Apple-Microsoft match paying off

Steve Jobs outlines the progress the two companies have made since the software giant invested $150 million in Apple.

Jeff Pelline Staff Writer, CNET News.com
Jeff Pelline is editor of CNET News.com. Jeff promises to buy a Toyota Prius once hybrid cars are allowed in the carpool lane with solo drivers.
Jeff Pelline
2 min read
Apple and Microsoft--a match made in heaven? Apple acting chief executive Steve Jobs thinks so, and analysts seem inclined to agree.

At Macworld today, Jobs outlined the progress that the two companies have made one year after they forged a controversial agreement, in which Microsoft is investing $150 million in Apple.

The deal has drawn the scrutiny of antitrust regulators and has sparked some concern among Mac loyalists. It also hurts some of Apple's Silicon Valley neighbors, including Netscape Communications.

According to Jobs, however, the deal has helped revitalize the Macintosh platform.

"Although our relationship was first met with boos at Macworld a year ago, it has blossomed and is delivering some really great products to our joint customers."

Jobs's sentiment was highlighted by Apple's announcement today that Internet Explorer 4.01 and Outlook Express 4.01 will come preinstalled on the iMac, the much-hyped consumer system that Apple is launching next month. Other examples include the following:

 A Mac edition of Microsoft Office 98. iMac customers will get a $100 rebate when they license Microsoft Office 98 Macintosh (See related story).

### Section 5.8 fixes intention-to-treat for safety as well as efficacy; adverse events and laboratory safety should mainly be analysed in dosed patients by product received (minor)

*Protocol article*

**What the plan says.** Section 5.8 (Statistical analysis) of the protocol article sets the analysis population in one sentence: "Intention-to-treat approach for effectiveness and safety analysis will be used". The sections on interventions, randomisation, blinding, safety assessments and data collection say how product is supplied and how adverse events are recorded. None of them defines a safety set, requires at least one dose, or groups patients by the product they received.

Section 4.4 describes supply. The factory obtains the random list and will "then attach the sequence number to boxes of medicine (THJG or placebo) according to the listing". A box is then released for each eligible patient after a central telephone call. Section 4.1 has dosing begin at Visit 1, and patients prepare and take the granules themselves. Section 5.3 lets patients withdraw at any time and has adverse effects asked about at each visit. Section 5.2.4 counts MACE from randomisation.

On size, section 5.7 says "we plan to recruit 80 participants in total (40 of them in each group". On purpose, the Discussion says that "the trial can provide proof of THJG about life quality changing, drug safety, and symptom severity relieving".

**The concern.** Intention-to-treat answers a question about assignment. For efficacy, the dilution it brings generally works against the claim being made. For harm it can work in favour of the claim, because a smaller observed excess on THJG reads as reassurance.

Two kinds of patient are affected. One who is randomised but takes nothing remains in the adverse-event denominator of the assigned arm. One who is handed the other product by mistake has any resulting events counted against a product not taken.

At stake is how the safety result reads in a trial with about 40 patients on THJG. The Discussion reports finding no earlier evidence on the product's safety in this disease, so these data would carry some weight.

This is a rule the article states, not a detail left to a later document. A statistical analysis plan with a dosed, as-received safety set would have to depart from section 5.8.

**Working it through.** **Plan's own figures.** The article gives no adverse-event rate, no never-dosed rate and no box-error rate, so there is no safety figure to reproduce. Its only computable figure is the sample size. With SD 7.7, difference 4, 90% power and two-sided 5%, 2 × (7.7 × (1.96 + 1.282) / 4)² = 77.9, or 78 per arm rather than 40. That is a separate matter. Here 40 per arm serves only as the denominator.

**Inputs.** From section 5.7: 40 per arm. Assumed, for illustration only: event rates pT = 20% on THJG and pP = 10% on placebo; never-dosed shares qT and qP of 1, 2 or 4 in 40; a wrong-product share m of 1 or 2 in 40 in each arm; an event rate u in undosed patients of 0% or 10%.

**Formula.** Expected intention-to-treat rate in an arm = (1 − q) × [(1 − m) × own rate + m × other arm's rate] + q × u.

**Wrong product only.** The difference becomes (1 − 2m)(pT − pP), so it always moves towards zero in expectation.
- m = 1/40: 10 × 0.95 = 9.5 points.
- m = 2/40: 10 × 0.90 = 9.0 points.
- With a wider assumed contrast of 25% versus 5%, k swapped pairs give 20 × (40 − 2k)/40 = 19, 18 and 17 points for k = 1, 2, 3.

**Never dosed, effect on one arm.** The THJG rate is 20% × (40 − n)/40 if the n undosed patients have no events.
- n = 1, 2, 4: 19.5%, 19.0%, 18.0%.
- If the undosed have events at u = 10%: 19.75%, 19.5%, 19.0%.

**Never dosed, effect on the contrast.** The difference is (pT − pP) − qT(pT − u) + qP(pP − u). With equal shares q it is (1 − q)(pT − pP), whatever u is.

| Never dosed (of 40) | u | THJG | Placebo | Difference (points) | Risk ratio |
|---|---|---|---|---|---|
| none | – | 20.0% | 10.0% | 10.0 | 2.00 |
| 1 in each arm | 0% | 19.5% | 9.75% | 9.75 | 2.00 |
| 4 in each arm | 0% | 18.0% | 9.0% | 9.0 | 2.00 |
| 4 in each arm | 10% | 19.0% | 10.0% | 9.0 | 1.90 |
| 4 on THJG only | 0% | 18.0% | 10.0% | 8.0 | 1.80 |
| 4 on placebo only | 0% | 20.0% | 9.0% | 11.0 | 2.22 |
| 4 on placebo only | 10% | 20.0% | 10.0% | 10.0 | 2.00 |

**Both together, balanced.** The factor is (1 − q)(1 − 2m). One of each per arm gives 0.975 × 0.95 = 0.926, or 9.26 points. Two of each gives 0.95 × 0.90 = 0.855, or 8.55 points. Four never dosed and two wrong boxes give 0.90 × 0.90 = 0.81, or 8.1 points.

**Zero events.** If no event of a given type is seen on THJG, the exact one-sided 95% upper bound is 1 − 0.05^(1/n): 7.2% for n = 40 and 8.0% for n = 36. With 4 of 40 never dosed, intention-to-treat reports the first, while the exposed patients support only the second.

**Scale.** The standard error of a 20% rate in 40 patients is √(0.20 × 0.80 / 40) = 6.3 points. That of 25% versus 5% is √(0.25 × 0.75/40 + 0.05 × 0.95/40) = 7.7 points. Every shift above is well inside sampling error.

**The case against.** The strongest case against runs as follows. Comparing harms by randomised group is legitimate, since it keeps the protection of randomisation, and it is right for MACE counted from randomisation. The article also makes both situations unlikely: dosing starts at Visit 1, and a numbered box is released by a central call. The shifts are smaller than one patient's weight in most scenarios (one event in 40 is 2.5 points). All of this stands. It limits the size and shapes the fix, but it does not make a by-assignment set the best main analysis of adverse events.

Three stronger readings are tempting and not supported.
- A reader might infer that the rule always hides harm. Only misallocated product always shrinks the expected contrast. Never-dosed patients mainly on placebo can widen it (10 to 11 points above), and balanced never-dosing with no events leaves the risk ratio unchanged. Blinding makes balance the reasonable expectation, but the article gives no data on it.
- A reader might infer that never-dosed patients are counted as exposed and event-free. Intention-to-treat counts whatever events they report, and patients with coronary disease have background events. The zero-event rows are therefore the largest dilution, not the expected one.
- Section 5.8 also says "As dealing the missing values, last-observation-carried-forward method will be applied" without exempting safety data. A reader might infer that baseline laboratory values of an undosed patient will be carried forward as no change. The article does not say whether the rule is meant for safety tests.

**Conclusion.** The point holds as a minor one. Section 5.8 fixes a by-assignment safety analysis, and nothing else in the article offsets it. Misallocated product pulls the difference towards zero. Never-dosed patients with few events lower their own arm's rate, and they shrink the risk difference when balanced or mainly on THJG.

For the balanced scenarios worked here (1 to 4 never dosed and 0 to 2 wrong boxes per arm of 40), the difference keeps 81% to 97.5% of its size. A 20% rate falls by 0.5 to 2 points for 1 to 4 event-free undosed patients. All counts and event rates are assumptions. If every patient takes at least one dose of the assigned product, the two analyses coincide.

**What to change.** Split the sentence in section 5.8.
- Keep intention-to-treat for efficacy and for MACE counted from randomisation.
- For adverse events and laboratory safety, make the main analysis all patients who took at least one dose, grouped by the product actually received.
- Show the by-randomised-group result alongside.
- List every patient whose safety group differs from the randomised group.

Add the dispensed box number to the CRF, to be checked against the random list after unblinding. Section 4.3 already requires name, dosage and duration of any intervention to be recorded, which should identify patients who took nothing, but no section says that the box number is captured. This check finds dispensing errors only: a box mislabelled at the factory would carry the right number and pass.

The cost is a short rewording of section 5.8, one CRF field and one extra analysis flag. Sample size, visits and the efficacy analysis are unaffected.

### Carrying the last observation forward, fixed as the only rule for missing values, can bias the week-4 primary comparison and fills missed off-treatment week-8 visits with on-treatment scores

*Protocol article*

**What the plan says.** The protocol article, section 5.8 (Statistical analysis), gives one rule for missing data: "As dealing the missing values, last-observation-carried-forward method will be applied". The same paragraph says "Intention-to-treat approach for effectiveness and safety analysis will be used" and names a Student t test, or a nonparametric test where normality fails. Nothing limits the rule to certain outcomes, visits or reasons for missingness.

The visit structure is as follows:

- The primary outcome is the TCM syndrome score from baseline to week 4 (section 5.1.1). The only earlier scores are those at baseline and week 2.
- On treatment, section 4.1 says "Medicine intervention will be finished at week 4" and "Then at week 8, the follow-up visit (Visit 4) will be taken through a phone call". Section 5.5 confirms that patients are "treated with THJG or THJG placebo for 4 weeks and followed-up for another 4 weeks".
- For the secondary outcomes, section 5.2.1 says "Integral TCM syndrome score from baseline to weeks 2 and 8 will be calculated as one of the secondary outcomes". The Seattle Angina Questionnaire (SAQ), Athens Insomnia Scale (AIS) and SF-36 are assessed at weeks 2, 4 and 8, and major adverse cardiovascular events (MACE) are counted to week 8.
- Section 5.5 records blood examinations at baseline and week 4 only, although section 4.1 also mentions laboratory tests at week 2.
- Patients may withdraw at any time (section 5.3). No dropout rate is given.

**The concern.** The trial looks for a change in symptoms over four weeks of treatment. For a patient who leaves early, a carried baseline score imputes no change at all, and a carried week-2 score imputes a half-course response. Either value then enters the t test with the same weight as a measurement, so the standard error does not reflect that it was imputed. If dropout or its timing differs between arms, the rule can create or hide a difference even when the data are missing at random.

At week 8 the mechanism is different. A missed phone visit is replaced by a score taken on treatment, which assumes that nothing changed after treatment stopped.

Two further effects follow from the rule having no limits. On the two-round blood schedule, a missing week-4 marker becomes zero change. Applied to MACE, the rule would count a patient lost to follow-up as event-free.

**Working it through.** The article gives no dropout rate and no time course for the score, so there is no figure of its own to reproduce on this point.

Microsoft's Internet Explorer browser integrated in the Mac operating systems. The number of users of the Mac version of IE has increased by 28 percent since last August, Apple said.

 The companies said in March that they planned to create a single Java virtual machine for the Mac OS. This will include a number of Microsoft technologies for Java.

Executives from the two companies, which produce competing operating systems, have been meeting regularly at an office in San Jose, California--dubbed "MS-Bay"--to collaborate.

Apple and Microsoft still are rivals, but the deal represents another example of "coopetition," which refers to businesses cooperating--to mutual advantage--with their competitors. The concept is catching on in the high-technology industry.

Analysts appeared to agree with Jobs that the partnership is paying off.

"From the start, the most important factor from Apple's perspective was Microsoft's commitment to producing the Office suite for the Macintosh for the next five years," said Dwight Davis, an analyst who follows Microsoft at Summit Strategies.

Before the deal, he said, "the Mac user base was always a step or two behind in getting their hands on this very popular software." Under the partnership, Microsoft is committing not only to developing its office suite for the next five years, "but also to keeping it in sync with Windows" releases.

Now that Apple has decided to fold its Rhapsody operating system into its Mac OS line, thereby eliminating the possibility of competing against Windows NT, Davis said the partnership is on firm footing.

Daniel Kunstler, an Apple analyst at J.P. Morgan Securities, agreed. "What downside could there possibly be?" he said. "Apple is not a threat to Microsoft, so you can pretty much count on that commitment being filled in both letter and spirit."